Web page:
Pipe Spring National Monument

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Right along the road between Zion and the Grand Canyon is the restored settlement and fort known as Pipe Spring. Named after the spring that flows through the fort and gives this little spot of earth its life. The stop can take as little as a half hour or as much as several hours.

Longhorn at Pipe Spring

Pipe Spring has a collection of farm animals and displays about life on a pioneer farm, where everything you needed had to be made or raised.

Inside Windsor Castle

Two buildings facing each other and attached by walls makes up Windsor Castle. The interior rooms are restored with furnishings from the pioneer period.

Outside Windsor Castle

The Windsor Castle is the main building at Pipe Spring National Monument.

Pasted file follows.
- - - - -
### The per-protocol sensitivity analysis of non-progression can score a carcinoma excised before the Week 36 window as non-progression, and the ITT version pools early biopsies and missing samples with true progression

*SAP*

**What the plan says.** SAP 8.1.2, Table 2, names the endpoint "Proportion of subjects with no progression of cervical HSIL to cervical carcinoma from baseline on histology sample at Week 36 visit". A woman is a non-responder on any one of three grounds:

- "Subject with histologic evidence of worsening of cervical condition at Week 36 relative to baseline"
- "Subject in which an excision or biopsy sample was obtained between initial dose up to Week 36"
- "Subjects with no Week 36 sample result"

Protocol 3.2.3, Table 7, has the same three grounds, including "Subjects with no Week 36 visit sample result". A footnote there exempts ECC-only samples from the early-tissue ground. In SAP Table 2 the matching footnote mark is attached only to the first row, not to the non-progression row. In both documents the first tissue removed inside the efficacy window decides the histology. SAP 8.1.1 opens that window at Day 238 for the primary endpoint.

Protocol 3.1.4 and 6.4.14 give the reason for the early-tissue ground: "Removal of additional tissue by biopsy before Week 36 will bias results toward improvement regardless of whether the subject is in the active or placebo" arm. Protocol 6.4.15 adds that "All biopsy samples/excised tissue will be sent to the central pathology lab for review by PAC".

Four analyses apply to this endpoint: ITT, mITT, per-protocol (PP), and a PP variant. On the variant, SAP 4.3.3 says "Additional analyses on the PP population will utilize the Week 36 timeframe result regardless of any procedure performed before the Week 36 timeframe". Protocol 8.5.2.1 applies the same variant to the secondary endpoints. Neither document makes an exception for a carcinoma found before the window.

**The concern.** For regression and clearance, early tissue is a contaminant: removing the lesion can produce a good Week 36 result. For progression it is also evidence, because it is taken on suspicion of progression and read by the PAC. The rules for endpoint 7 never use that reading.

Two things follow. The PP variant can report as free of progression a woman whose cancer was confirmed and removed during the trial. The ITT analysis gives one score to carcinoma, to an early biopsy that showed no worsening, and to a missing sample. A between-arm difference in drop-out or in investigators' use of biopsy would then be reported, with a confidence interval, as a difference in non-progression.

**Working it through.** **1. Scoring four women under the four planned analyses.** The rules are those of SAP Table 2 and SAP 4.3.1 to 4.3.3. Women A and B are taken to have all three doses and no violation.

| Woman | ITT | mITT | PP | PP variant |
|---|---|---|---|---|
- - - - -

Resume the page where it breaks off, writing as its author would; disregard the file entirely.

The Pipe Spring StoryPipe Spring, located between St. George and Kanab is a monument to the pioneer spirit.Pipe Spring received its name from an incident that occurred on October 30, 1858. Jacob Hamblin, a pioneer of the area, was camped at the springs with a group of men. One of the men in the party was his brother William. William claimed to be quite a shot with the rifle. William took a pipe and set it on the ground and moved back fifty paces. William shot the pipe. The spring that had been used by Indians and travelers received the name Pipe Spring.Dr. James Whitmore was the first pioneer to occupy the Pipe Spring area. Whitmore had moved to St. George in 1861. He left St. George and in 1863 built a dugout at Pipe Spring. Whitmore was a convert to the Mormon church and had come from Texas. Also Rober McIntyre moved to Pipe Spring as a herder for Dr. Whitmore.The dugout is located just north of the fort and can still be viewed today.Tragedy struck in January of 1866. Navajo Indians drove off the stock at Pipe Spring. Roman Malach, modern historian of Mohave County wrote in his book “Northland Pioneers in Mohave County” the following account:”There was no fort and no ponds, but only the spring and the loneliness of the place.””A dugout with mud and a cedar roof protruded several feet above the ground. Inside of the dugout an eleven year old boy, son of James Whitmore, the first settler at Pipe Spring, waited in silence for the return of his father and uncle. Day before, Whitmore and McIntyre left the dugout in pursuit of the Indians who stole their stock. The two men did not return, but the Indians came back. Not knowing where to run, the boy was hiding in the dugout, awaiting his fate. The Indians were prowling outside, but did not come inside of the dugout. Those Indians would not enter the home of anyone who recently died.” “The boy came to realize that his father and uncle would not return. He waited until the Indians left, then started on foot for St. George, Utah, seventy miles away. On the way, he met a small party of men who took him to St. George, and alerted the militia.” “The militiamen reached Pipe Spring, but could not find any trace of the the two men. The small group with Anderson was joined by a larger detachment under the command of D.D. McArthur. Anderson with a few men was sent to Mocassin where they came across the tracks of two Indians. Anderson with his men hid themselves behind the trees and soon cattle started to run by them with arrows sticking in their bodies. Two Indians were after the cattle Those two Indians were taken prisoners, and the Indians told the militiamen that they were hungry, and had nothing to eat. The militiamen told them to follow them to their camp where they will get food. The younger Indian was ready to go, but the older one told that he was sick and would not move.” “Anderson told the other Indian that they would drag him along unless he came of his own will. Then they tied a rope under his arms and were ready to drag him. The Indian got up in a hurry and came with the militiamen. The two Indians were taken to Pipe Spring and turned over to McArthur.” “Again Anderson made a short scouting trip with the militiamen. When he came back, the young Indian was offered freedom if he would show where the Indians camped. The Indian agreed and took the militamen to it. Nine Indians were arrested and taken to Pipe Spring. The Indian who knew where the bodies of Whitmore and McIntyre were located also was promised freedom. He took the men to the approximate spot. The militiamen rode their horses in snow, two abreast, until one of the men noticed an arm, later recognized as Whitmore’s. As soon as this body was found, the Indian was asked if it was the one with the beard, and on being told “yes”, he at once pointed to the place where the body of McIntyre was lying. The bodies were then wrapped, a wagon filled with snow, and thus shipped to St. George, and buried.” The area was left until the trouble with the Indians was settled. Peace was established when a treaty was signed in 1870 at Fort Defiance in Arizona. President Brigham Young was interested in Pipe Spring as an area that could be used for the tithing herd of the Mormon Church. The church members paid a tenth of their increase to the church as tithing and this was sometimes paid with cattle. The church needed a location to keep the cattle that were donated in the southern part of the state. On September 12, 1870, by chance, President Brigham Young, Jacob Hamblin and John Wesley Powell met at Pipe Spring. President Young made plans to construct a fort at the site. The fort would protect the water supply, the area and the people “called” to operate the fort. Anson Perry Winsor was soon put in charge of the construction of the fort. The fort became Winsor Castle. Two rectangular stone buildings were constructed and then stone walls connected them to make the courtyard. The stone for the building was found to the west of the site and lumber was hauled from the nearby forests. The spring was channelled to flow through the fort. Many church members helped on the construction which helped to pay their tithing. By the early part of 1872 Winsor Castle was completed. Winsor built the tithing herd up until 1879 when it is said that there were 2,269 head of cattle and 162 horses. Butter, cheese and beef were produced and sold at the fort. It became a very active place for visitors. Many Mormons went by the fort on their way to being married at the Mormon temple in St. George. The route became part of the “Honeymoon Trail” for that reason. In 1888 the Mormon Church experienced problems with the federal authorities over polygamy. Confiscation of church property was a threat. It was decided to sell the fort. D.F. Saunders, a non-mormon cattleman purchased the fort. The fort changed hands several times. On May 31, 1923 Pipe Spring became a national monument. Pipe Spring is a memorial of pioneer life.